Neal R. Amundson
The information listed below is current as of the date the transcript was finalized.
Abstract of Interview
Neal Amundson begins the interview with a discussion of his family and early years in St. Paul, Minnesota. Amundson graduated from high school at the very depth of the Depression. For the Amundson family, times were very grim, yet Amundson’s parents insisted on sending their son to college. Amundson attended the University of Minnesota, where he received his BA in chemical engineering in 1937. Immediately after graduation, Amundson accepted a position with Exxon, then Standard Oil Company of New Jersey, as a process control engineer. There he worked on controlling phenol loss in Exxon’s process for lubricating oil. After nearly two years with Standard Oil, Amundson returned to the University of Minnesota. While working toward his MS in chemical engineering, Amundson served as a teaching assistant in the mathematics department. After receiving his M.S. in 1941, Amundson decided to switch his educational focus and received his PhD. in mathematics in 1945. Amundson stayed at the University of Minnesota as an assistant professor of mathematics. In 1947, he transferred to the University’s chemical engineering department and became an associate professor. In 1949, Dean Athelstan F. Spilhaus offered Amundson the position of acting chair of the chemical engineering department. That same year, Amundson became a full professor with the University. In 1951, at just age thirty-five, Amundson held the positions of department chair and professor at the University. Amundson’s research work focused on heat transfer, chromatography, and adsorption. Although he was chair of chemical engineering, Amundson was first a mathematician. As a result, he structured the chemical engineering department on a more theoretical level, hiring faculty that held mathematical interests and initiating mathematical applications into a practical engineering curriculum. The strength of the faculty that Amundson assembled helped build a solid reputation for the University of Minnesota. By the late 1940s and early 1950s, Amundson introduced computers into his curriculum. In 1977, Amundson left the University of Minnesota and became the Cullen Professor of Chemical Engineering at the University of Houston, a position he holds today. Amundson concludes the interview with a discussion of his consulting work, the success of students, and thoughts on his career decisions.
|1937||University of Minnesota||BA||Chemical Engineering|
|1941||University of Minnesota||MS||Chemical Engineering|
|1945||University of Minnesota||PhD||Mathematics|
Standard Oil Company of New Jersey
University of Minnesota
University of Houston
|1954 to 1955||
Fulbright Scholar, Cambridge University, England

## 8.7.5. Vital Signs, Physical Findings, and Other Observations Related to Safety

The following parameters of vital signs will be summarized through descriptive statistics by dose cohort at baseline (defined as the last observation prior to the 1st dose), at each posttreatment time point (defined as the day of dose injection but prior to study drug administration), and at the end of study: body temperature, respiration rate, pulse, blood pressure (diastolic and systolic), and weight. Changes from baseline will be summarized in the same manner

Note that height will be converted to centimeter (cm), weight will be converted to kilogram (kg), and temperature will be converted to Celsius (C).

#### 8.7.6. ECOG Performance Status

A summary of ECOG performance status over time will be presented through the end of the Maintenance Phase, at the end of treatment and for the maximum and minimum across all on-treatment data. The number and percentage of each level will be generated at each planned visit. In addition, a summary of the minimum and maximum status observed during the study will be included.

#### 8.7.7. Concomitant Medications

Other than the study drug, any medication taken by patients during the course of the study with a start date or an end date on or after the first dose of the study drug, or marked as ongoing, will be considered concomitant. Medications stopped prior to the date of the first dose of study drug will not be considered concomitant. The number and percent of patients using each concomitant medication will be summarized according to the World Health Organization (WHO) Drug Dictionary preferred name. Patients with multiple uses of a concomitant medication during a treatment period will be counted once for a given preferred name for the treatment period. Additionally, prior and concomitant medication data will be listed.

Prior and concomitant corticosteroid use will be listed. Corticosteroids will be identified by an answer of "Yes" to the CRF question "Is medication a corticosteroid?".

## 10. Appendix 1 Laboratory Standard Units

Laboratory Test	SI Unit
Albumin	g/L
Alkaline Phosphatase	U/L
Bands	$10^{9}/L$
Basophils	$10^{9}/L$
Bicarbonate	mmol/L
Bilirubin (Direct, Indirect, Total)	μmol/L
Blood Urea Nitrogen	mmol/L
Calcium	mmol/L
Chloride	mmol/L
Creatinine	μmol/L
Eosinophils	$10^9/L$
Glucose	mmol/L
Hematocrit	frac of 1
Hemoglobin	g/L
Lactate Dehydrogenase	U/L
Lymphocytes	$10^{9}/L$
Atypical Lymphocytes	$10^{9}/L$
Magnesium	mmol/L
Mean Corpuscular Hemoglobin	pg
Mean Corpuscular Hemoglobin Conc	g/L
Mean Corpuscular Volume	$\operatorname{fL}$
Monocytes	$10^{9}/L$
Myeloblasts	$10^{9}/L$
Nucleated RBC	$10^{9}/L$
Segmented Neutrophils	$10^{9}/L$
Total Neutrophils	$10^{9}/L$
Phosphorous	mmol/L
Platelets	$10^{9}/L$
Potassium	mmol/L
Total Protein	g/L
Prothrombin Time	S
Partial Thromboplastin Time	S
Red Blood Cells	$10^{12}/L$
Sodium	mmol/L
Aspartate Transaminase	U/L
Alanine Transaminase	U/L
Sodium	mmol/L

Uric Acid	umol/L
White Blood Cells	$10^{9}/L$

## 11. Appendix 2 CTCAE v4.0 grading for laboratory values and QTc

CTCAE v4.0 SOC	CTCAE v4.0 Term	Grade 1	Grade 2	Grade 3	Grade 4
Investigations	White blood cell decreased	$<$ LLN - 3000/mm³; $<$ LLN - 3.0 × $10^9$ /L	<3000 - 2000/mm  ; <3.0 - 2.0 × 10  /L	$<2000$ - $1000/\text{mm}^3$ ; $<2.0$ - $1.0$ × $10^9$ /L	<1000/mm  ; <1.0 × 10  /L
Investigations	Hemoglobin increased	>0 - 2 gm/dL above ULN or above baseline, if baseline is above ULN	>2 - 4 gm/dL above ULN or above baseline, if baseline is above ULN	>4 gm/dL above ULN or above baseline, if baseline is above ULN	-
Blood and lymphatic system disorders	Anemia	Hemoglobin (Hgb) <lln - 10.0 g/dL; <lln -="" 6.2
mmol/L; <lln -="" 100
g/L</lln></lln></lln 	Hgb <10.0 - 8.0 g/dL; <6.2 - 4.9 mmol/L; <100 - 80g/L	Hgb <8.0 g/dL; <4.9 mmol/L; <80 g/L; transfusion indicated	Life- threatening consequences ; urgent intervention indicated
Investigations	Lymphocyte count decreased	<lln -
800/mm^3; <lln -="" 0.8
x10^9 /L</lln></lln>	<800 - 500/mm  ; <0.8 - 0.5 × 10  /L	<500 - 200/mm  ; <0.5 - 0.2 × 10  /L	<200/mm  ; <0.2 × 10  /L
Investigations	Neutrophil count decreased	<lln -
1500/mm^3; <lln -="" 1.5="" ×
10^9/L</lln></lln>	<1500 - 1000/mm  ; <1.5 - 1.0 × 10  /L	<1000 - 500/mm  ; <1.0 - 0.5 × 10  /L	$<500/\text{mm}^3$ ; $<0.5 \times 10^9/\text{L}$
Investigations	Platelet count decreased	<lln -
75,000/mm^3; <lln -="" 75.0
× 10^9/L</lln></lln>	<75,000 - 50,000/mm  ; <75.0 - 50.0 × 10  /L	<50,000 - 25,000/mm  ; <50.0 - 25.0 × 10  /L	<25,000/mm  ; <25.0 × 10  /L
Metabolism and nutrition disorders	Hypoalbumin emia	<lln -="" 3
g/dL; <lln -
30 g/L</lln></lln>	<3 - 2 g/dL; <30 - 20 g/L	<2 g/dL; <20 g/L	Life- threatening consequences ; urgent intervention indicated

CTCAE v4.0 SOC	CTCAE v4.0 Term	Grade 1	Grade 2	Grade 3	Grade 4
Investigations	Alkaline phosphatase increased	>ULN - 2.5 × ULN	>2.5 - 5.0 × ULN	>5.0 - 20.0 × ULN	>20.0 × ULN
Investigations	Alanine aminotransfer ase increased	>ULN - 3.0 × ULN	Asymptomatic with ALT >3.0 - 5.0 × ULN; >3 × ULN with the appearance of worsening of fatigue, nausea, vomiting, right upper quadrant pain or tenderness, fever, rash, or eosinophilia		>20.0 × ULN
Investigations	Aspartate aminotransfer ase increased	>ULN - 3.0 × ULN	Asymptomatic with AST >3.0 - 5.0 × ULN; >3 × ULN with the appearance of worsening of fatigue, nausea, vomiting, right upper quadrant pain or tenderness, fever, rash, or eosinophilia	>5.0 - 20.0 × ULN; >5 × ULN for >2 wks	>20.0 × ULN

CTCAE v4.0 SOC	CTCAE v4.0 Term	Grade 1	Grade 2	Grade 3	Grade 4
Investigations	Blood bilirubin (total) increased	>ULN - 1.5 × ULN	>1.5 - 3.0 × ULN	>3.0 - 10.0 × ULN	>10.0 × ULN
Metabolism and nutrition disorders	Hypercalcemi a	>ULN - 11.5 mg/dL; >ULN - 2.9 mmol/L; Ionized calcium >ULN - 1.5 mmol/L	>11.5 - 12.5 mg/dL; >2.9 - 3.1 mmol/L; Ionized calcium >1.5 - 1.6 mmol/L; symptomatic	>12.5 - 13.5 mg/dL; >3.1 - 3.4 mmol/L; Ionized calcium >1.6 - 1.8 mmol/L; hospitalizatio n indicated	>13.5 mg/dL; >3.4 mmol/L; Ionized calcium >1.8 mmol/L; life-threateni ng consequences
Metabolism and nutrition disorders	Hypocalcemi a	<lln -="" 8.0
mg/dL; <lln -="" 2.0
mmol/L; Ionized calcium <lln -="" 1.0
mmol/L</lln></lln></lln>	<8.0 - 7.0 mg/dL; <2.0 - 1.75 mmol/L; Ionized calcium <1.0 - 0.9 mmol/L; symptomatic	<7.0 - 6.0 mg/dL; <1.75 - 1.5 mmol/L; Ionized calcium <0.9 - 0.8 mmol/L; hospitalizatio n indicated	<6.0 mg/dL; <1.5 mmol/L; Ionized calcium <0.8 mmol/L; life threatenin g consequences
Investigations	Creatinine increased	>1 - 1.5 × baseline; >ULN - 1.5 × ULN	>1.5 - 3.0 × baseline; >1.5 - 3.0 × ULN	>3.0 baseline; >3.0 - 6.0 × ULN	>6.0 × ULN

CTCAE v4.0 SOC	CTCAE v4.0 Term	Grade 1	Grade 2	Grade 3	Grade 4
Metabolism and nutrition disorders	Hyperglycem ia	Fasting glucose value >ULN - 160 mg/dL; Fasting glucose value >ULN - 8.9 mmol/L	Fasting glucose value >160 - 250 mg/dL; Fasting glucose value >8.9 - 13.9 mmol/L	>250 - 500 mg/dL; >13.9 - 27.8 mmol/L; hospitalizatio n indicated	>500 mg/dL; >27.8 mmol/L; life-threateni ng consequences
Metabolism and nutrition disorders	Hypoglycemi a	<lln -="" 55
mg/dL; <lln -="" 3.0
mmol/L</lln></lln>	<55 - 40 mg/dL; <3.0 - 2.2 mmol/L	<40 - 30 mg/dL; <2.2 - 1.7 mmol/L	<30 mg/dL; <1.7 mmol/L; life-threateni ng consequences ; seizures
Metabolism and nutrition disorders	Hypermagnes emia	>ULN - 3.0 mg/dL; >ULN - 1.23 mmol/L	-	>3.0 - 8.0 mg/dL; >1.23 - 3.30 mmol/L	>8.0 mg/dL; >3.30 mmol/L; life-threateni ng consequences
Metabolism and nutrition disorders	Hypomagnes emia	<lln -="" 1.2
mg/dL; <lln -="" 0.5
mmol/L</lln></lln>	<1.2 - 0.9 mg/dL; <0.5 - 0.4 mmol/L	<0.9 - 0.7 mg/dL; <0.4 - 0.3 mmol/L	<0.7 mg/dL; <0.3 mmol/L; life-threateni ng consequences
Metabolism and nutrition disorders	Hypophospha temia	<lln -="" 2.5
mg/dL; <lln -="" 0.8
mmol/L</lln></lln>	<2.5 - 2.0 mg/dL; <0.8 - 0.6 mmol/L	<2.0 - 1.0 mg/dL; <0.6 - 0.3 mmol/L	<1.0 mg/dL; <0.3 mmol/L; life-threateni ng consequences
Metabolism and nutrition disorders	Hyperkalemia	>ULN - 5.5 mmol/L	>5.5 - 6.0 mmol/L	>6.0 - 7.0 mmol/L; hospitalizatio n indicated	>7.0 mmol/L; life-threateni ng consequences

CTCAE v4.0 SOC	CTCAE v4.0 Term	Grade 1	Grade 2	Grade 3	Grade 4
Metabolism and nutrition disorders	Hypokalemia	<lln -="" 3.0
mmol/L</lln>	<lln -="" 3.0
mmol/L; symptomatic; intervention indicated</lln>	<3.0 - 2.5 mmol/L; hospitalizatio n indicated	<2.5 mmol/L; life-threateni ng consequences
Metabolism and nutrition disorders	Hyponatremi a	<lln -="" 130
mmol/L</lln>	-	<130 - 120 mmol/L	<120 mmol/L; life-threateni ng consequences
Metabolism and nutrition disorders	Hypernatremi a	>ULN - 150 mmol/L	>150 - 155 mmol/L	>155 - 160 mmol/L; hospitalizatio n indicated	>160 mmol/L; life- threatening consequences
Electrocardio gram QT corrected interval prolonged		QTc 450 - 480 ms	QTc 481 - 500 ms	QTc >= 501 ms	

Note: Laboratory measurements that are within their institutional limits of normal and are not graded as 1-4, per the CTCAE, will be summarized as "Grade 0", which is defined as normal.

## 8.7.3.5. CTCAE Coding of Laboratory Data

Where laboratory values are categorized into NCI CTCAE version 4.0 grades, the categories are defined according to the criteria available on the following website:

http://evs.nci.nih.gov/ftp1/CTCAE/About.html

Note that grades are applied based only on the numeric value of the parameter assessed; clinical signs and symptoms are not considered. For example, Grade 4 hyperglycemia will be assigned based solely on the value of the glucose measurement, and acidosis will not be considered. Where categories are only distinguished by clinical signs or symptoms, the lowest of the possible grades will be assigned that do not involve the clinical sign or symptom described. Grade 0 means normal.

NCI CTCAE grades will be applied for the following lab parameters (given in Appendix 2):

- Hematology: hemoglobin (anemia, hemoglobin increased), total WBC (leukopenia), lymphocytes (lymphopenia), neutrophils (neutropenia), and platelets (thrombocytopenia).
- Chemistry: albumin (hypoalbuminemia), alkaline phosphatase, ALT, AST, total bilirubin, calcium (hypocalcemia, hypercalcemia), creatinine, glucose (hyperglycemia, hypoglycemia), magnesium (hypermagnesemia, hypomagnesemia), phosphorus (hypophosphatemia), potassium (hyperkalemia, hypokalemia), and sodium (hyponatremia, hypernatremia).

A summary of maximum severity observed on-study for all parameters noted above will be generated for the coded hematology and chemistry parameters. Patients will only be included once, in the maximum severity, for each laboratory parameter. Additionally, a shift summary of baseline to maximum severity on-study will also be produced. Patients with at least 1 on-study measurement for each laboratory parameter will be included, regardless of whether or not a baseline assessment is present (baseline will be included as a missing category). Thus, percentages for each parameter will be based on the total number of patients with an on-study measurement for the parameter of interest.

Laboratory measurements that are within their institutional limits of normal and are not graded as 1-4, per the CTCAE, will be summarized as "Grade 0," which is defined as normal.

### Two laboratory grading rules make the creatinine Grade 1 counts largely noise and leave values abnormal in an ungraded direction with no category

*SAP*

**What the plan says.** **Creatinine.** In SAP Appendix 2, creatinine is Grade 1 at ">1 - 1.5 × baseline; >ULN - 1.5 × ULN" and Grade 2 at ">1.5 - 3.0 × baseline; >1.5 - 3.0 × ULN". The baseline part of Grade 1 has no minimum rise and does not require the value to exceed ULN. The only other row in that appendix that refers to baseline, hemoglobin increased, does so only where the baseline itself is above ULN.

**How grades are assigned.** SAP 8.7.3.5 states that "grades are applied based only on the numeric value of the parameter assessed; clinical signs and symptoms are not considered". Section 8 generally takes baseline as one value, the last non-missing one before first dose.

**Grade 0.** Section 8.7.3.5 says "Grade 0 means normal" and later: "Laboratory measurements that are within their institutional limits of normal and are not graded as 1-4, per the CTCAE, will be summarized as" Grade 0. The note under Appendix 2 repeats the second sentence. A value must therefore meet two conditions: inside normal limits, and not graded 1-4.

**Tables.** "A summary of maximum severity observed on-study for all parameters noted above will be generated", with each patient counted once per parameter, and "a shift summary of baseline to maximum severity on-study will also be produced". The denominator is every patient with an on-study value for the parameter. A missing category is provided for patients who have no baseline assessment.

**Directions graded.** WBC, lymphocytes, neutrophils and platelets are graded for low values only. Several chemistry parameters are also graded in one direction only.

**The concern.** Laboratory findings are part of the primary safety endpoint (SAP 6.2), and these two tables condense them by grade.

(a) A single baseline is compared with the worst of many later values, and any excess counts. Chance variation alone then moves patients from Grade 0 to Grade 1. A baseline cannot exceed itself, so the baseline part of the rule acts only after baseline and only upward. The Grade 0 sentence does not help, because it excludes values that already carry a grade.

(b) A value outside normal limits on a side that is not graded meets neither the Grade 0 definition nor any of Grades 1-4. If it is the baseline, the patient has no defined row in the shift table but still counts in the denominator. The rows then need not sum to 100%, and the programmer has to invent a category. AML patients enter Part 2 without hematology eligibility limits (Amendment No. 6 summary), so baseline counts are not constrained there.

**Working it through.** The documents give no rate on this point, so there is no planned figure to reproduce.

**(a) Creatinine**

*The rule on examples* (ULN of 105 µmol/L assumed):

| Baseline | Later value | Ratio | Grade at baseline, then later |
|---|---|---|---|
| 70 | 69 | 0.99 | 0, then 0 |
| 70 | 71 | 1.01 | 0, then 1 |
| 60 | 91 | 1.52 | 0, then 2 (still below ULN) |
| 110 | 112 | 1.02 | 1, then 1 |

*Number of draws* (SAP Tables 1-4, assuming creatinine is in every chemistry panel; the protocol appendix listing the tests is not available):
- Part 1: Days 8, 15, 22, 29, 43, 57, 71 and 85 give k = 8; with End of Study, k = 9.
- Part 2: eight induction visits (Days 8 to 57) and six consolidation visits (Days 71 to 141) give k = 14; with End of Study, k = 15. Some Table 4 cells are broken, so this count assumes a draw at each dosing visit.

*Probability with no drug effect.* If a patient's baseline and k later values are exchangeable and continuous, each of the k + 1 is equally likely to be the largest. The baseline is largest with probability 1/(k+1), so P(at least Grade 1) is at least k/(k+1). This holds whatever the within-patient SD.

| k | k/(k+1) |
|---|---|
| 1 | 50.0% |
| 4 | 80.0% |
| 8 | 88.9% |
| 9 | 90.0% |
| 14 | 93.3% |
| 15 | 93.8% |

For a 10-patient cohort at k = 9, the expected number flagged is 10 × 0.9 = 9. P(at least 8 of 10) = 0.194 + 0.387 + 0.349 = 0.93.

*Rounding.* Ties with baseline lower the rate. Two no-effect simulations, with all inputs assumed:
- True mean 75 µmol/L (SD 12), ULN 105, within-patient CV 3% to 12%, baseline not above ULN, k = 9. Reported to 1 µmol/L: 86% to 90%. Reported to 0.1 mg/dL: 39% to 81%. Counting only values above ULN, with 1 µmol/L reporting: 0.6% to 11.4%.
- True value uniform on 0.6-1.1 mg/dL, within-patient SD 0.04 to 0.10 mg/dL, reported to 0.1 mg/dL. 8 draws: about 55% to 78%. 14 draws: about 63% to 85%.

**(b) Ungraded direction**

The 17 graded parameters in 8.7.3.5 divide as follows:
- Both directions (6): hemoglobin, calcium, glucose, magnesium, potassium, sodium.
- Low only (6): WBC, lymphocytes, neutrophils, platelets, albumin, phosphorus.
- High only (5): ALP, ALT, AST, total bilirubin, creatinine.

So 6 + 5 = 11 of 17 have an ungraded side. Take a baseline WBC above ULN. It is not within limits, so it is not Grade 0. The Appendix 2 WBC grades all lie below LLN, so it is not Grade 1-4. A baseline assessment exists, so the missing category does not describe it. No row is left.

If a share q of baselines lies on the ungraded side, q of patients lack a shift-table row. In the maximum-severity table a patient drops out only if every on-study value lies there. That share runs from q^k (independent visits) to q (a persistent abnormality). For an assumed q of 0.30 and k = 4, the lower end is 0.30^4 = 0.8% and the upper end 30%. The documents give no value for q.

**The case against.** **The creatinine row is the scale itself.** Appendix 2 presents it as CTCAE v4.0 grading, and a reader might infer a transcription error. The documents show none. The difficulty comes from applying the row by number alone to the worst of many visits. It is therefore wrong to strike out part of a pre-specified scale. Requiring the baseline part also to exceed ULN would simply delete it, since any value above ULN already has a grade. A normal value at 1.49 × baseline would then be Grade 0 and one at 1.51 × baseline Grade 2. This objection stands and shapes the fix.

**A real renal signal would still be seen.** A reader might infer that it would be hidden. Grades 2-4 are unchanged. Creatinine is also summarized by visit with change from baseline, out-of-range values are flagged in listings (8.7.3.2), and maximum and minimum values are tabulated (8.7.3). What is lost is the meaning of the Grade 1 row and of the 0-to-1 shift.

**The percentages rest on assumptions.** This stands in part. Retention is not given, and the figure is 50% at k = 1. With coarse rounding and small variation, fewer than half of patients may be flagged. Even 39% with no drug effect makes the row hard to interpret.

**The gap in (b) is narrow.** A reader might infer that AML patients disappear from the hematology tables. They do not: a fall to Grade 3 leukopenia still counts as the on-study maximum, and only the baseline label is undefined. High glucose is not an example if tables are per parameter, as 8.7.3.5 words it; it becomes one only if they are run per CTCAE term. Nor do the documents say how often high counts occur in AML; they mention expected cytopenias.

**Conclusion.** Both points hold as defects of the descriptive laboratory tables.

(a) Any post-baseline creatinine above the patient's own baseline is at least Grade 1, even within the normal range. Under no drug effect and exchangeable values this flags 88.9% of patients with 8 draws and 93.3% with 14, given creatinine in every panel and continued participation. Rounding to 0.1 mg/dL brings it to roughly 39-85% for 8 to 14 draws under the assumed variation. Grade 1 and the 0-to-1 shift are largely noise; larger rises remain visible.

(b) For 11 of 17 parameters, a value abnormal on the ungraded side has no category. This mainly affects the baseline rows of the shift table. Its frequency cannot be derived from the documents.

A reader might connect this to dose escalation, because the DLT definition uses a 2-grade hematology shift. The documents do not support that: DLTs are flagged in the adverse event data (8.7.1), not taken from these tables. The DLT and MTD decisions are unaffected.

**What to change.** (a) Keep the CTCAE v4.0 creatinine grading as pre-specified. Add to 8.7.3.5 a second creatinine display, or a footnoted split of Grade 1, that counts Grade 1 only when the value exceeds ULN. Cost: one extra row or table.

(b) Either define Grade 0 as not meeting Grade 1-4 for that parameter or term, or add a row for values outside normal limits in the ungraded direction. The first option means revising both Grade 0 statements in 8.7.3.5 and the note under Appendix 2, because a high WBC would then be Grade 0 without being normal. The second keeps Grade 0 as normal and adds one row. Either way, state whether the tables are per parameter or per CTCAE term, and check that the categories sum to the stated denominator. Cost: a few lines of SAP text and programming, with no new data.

Guggenheim Fellow, Cambridge University, England
Industrial and Engineering Chemistry Award, ACS
William H. Walker Award, AIChE
National Academy of Engineering
Vincent Bendix Award, American Society of Engineering Education
Warren K. Lewis Award, AIChE
Richard H. Wilhelm Award, AIChE
Guggenheim Fellow, NATO Senior Fellow
Sc.D. (Honoris Causa), University of Minnesota
Founders Award, AIChE
Eng. D. (Honoris Causa), University of Notre Dame
Albert Einstein Award, Computing and Modelling Association
Table of Contents
Parents. Growing up in St. Paul, Minnesota. Influence of high-school teachers. The Depression. Attending the University of Minnesota. Textbooks. Chemical Engineering Department. Role models and mentors.
Desire to get a job. Working for Standard Oil (Exxon). Process control. Decision to return to school. Graduate focus on mathematics. Working as a teaching assistant. Hugh Turrittin. Desire to join U. S. Navy. Overcoming speech impediment. Five months at Brown University. Ph.D. dissertation.
Staying at University of Minnesota as an Assistant Professor of mathematics. Athelstan F. Spilhaus. Becoming Acting Chair of Chemical Engineering Department. Connection with Chemistry Department. Heat transfer research. Irving Klotz. Mathematics in engineering. Shaping Chemical Engineering Department.
Faculty at University of Minnesota. High-standards in selection process. Relationship with Chemistry Department. Introducing computers. Leaving the University. Going to University of Houston.
Consulting work. Finding financial support in academia. Success of students. Changes in teaching profession. Reflections on career. Future of University development.
About the Interviewer
James J. Bohning was professor emeritus of chemistry at Wilkes University, where he had been a faculty member from 1959 to 1990. He served there as chemistry department chair from 1970 to 1986 and environmental science department chair from 1987 to 1990. Bohning was chair of the American Chemical Society’s Division of the History of Chemistry in 1986; he received the division’s Outstanding Paper Award in 1989 and presented more than forty papers at national meetings of the society. Bohning was on the advisory committee of the society’s National Historic Chemical Landmarks Program from its inception in 1992 through 2001 and is currently a consultant to the committee. He developed the oral history program of the Chemical Heritage Foundation, and he was CHF’s director of oral history from 1990 to 1995. From 1995 to 1998, Bohning was a science writer for the News Service group of the American Chemical Society. In May 2005, he received the Joseph Priestley Service Award from the Susquehanna Valley Section of the American Chemical Society. Bohning passed away in September 2011.